Resource- Crowdsourcing Invention Literacy at #SXSWedu

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It’s time for the final reflection post from SXSWedu! Here is a link to the first post on sharing mistakes and failing forward, and the second post on the importance of exploring materials. 

Invention Literacy Core Convo

Invention Literacy

If you have never been to a core conversation at SXSWedu, it’s a unique experience in a conference setting where educators sit Socratic seminar style and the presenters ask the audience questions. In this post, I’m including our questions and the audience responses. In the instance where I could decipher who said the quote in the recording, I put the name of the audience member. See full set of questions with embedded resources here. (Since the presentation is made in Adobe Spark, it is best viewed on a computer.)

Ques and Ideas from the Invention Literacy Core Convo

Defining Invention Literacy – How would you define it?

  • “Helping students understand how to create things or bring things into being.” Sam Patterson
  • “The ability to look at existing objects and realize they are brought into being too.”
  • “You have a set of skills that allow you to think about problems differently.”
  • “Tools- That enable students to approach something and being able to create.”
  • “Ideas can be thought of as tools. When should we think about ideas as tools vs truth? ” – Jay Silver

Why is Invention Literacy Important?

  • “What idea can I put out into the world as a stepping stone that is graspable? So that we will have a fabric of independent thinkers that form their own world view? So they can think of beautiful things or work together as humanity?” – Jay Silver
  • “Because it’s fun and it’s engaging.”
  • “To create independence. To create the ability for them (our students) to not rely on just one thing.”
  • “Great chance for learning how to fail and stick-to -it-ive ness” – Leah Mann
  • “To introduce them to uncertainty. And teach students that they can figure out how to do things. You can just think about what’s in front of you and come up with a solution.” – Sam Patterson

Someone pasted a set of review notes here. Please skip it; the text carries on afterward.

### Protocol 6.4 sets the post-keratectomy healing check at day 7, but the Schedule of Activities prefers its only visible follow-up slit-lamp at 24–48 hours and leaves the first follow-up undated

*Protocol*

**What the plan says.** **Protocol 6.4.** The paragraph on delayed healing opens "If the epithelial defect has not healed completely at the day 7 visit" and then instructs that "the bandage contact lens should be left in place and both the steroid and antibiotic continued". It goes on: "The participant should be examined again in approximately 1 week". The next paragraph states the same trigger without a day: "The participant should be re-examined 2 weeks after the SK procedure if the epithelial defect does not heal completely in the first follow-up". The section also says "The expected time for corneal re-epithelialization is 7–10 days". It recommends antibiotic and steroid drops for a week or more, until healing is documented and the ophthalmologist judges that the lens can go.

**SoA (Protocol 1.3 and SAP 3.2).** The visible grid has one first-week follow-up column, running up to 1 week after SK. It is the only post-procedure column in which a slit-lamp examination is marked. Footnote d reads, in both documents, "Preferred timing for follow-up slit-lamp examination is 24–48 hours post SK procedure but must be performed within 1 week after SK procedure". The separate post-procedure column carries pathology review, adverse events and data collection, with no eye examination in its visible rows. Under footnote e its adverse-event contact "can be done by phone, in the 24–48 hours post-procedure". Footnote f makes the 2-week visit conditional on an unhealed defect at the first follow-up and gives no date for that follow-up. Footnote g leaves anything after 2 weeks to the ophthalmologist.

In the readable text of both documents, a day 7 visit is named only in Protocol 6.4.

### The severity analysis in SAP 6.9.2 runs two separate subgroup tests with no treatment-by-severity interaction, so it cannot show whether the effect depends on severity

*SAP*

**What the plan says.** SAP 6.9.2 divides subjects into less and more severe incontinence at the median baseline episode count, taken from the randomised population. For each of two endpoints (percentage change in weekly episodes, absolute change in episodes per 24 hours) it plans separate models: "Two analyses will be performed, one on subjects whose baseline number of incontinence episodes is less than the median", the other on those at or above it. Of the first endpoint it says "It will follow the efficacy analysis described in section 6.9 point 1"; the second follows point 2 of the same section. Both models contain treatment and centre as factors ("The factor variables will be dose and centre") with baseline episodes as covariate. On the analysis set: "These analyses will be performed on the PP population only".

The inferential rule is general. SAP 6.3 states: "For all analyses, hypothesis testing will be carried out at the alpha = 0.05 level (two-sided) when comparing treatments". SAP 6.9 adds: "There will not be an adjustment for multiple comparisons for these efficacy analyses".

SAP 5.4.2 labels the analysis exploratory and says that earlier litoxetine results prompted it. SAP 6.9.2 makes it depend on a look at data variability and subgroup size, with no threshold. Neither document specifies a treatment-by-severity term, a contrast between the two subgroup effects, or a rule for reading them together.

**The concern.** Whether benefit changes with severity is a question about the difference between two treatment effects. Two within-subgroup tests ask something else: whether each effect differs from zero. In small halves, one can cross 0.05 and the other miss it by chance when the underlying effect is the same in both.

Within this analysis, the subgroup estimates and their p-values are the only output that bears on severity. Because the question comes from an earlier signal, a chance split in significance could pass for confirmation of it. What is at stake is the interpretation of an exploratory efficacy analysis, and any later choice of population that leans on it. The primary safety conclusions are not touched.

• “How do we keep our students from losing their sense of wonder as they grow older?”- Me
  • “Kids are naturally inquisitive and we need to harness that. Allowing them to make and create, gives them the forum to answer their own questions and not rely on other people. ” – 1st grade teacher
  • “Kids can ask their own questions and find their own answers.” – 1st grade teacher (Develop agency in our students at a YOUNG AGE!)
  • “It’s empowering!”

What is the most important thing on your mind right now about education?

At one point, Jay asked everyone in the room to voice “The most important thing on your mind right now about education?” Then he scanned the room and gave every audience member a chance to voice their thoughts.

  • Critical Thinking*
  • Agency*
  • Empathy*
  • Fostering Creativity*
  • Self Directed Learning*
  • Problem-Solving
  • Following own Interests
  • Joy
  • Relationships
  • Challenging
  • Ownership
  • Empowerment
  • Learning Through Failure
  • Student Voice
  • Equity

*Top Five Most Mentioned

You can’t hear this in the sound recording, but you can watch this vocal chorus about 12:00 in on the video below:

How/ When Should We Introduce this Concept of Invention Literacy?

  • “In some schools, the staff want it to be after school, but how is this equitable for all students?” – Steven Muniz
  • “It should be offered during different times during the school day and embedded in the curriculum because the “one size fits all” method doesn’t work for our students”- Leah Mann
  • “It has to be intentional, but teachers feel like they have to have ‘something come out.’ Instead, teachers have to re-think what they do and that might make some of our teachers uncomfortable. Even so, it should be seen as interwoven into our curriculum. (Other things do not have to go.)”
  • “It is critical that we see it as a key component of the curriculum, but if we only do it after school or as a special, then our kids see it as a nice thing, but not an essential thing. We have to make time for it and our kids need to see it as intentional and part of the critical work that we do. It’s not at the expense of the other things we do, this ties into everything and it’s the connecting piece.”